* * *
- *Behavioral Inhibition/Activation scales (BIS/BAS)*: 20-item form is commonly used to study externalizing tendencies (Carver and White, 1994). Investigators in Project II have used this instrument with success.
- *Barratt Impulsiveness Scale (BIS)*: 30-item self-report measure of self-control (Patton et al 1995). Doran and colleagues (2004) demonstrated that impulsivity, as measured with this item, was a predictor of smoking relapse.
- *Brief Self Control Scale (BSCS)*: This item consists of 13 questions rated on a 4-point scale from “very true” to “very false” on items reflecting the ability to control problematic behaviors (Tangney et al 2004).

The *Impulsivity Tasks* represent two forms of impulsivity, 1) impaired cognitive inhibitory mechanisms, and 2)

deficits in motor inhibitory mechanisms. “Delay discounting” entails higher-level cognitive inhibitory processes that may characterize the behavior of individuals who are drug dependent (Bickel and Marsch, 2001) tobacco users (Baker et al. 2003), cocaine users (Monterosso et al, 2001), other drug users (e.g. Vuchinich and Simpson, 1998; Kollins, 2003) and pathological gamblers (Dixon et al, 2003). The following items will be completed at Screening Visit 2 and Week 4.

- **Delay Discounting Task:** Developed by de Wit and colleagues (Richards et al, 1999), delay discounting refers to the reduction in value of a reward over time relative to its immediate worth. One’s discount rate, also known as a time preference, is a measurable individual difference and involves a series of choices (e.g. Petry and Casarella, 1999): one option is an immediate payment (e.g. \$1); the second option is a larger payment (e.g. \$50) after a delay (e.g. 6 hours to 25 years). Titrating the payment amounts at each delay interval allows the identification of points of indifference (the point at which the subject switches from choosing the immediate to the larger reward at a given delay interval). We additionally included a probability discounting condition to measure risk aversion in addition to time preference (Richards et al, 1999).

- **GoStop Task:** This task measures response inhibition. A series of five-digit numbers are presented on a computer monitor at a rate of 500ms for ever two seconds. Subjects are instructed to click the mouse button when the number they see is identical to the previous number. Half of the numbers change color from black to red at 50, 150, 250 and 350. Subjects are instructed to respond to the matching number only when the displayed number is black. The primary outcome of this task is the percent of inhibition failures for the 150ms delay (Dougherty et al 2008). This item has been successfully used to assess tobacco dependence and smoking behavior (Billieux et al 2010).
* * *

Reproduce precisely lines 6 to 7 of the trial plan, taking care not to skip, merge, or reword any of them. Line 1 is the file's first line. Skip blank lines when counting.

- **Delay Discounting Task:** Developed by de Wit and colleagues (Richards et al, 1999), delay discounting refers to the reduction in value of a reward over time relative to its immediate worth. One’s discount rate, also known as a time preference, is a measurable individual difference and involves a series of choices (e.g. Petry and Casarella, 1999): one option is an immediate payment (e.g. \$1); the second option is a larger payment (e.g. \$50) after a delay (e.g. 6 hours to 25 years). Titrating the payment amounts at each delay interval allows the identification of points of indifference (the point at which the subject switches from choosing the immediate to the larger reward at a given delay interval). We additionally included a probability discounting condition to measure risk aversion in addition to time preference (Richards et al, 1999).

- **GoStop Task:** This task measures response inhibition. A series of five-digit numbers are presented on a computer monitor at a rate of 500ms for ever two seconds. Subjects are instructed to click the mouse button when the number they see is identical to the previous number. Half of the numbers change color from black to red at 50, 150, 250 and 350. Subjects are instructed to respond to the matching number only when the displayed number is black. The primary outcome of this task is the percent of inhibition failures for the 150ms delay (Dougherty et al 2008). This item has been successfully used to assess tobacco dependence and smoking behavior (Billieux et al 2010).